Study explains role of bone-conducted speech transmission in speech production and hearing

Study explains role of bone-conducted speech transmission in speech production and hearing

Ever wondered why your voice sounds different in a recording compared to how you perceive it as you speak? You are not alone. The reason has to do with the two different types of transmission of our own voice, namely, air-conducted (AC) speech and bone-conducted (BC) speech. In the case of AC speech, the voice is transmitted through the air via lip radiation and diffraction, whereas for BC speech, it is transmitted through the soft tissue and the skull bone. This is why when we hear ourselves in a recording, we only perceive the AC speech, but while speaking, we hear both the AC and the BC speech. In order to understand, then, the relationship between speech production and perception, both these speech transmission processes need to be accounted for.

This has been further corroborated by recent scientific investigations which show that BC speech transmission affects the perception of our own voice similarly to AC speech transmission. However, the transmission process of BC speech remains to be understood accurately.

In a new study published in Journal of Speech, Language, and Hearing Research, a team of scientists from Japan Advanced Institute of Science and Technology (JAIST) attempted to understand the BC speech transmission process by studying the vibrations of the regio temporalis (or RT, the temple region of the head) and the sound radiation in the ear canal (EC) caused by sound pressure in the oral cavity (OC). Professor Masashi Unoki of JAIST, who was involved in the study, outlines their approach, “We assumed a transmission pathway model for BC speech in which sound pressure in the OC is assumed to cause vibration of the soft tissue and the skull bone to reach the outer ear. Based on this assumption, we focused on how excitations in the OC would affect the BC transmission to the RT and the EC.”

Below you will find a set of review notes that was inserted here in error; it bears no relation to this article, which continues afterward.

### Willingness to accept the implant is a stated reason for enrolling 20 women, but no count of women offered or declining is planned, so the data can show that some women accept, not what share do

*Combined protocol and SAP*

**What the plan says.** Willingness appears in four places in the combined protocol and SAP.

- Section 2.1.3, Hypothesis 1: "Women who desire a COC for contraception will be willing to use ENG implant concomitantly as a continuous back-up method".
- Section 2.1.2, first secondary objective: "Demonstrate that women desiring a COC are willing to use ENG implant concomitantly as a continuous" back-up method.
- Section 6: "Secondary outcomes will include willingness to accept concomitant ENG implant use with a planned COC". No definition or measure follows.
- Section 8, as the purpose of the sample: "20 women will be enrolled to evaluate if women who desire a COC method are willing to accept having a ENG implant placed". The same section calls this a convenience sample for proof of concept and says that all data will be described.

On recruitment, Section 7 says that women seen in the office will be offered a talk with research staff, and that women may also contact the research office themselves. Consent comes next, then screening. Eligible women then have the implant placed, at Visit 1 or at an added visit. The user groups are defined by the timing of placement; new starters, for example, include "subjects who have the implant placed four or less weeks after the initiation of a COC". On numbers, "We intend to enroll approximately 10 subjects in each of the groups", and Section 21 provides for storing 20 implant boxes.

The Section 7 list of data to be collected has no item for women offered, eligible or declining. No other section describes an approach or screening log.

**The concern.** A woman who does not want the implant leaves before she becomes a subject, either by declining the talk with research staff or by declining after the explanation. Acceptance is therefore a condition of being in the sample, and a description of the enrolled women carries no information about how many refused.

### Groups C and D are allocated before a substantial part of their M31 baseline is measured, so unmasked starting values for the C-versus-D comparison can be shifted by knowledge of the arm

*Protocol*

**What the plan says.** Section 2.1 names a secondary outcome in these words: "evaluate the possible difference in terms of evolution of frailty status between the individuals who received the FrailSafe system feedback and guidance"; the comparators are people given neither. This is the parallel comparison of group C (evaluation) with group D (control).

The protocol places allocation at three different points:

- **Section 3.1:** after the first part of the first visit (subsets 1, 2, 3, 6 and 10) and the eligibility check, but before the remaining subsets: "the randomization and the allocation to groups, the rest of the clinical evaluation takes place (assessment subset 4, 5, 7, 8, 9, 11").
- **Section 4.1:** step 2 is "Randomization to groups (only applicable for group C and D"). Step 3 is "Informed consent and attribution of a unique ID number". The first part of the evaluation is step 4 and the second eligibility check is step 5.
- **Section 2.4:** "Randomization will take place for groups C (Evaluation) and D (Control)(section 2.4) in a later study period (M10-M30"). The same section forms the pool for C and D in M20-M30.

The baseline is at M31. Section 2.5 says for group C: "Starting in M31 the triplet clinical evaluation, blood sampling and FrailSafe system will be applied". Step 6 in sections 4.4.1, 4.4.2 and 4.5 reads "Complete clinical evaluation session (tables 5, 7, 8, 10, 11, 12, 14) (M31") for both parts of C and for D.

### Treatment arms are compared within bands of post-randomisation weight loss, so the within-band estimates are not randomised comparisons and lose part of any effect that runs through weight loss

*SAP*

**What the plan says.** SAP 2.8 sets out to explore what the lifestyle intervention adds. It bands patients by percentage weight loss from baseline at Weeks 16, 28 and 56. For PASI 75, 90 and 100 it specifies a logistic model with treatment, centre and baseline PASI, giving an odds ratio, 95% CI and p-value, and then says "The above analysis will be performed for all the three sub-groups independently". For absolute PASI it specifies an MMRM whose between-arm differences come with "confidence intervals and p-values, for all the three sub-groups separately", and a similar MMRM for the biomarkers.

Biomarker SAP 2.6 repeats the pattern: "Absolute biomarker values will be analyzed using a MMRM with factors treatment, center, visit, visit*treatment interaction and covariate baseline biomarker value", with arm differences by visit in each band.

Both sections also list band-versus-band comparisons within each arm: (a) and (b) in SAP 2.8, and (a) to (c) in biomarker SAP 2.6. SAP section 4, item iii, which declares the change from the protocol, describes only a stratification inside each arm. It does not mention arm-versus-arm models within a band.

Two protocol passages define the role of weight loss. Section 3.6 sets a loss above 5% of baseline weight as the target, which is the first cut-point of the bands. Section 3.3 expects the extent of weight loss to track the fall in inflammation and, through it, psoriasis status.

For measuring BC transmission, the scientists selected five university students (three men and two women) aged 23–27 years with normal hearing and speaking ability. In each participant, they fitted a small loudspeaker to their hard palate (the structure that sits at the front of the roof of the mouth) and then transmitted computer-generated excitation signals to them. The response signals were simultaneously recorded on the skin in their left RTs and right ECs with a BC microphone and a probe microphone, respectively. Each participant underwent 10 measurement trials.

The team found, upon analyzing the transfer function (which models the frequency response of a system), that the RT vibrations support all frequencies up to 1 KHz while the EC pressure accentuates frequencies in the 2–3 KHz range. Combining this observation with an earlier report which showed that BC speech is perceived to be “low pitch,” or dominated by low frequencies, the team concluded that the EC transmission, which cuts off both very low and very high frequencies, does not play a major role in BC speech perception.

The results have excited scientists who foresee several applications of BC transmission in future technology. As Prof. Unoki surmises, “Our findings can be used to develop BC-based headphones and hearing aids in the future as well as provide speech on BC microphones and speakers currently employed by smart wearable devices. In addition, it can be used to investigate auditory feedback in BC speech communications that can influence basic research on hearing loss and speech disorders.”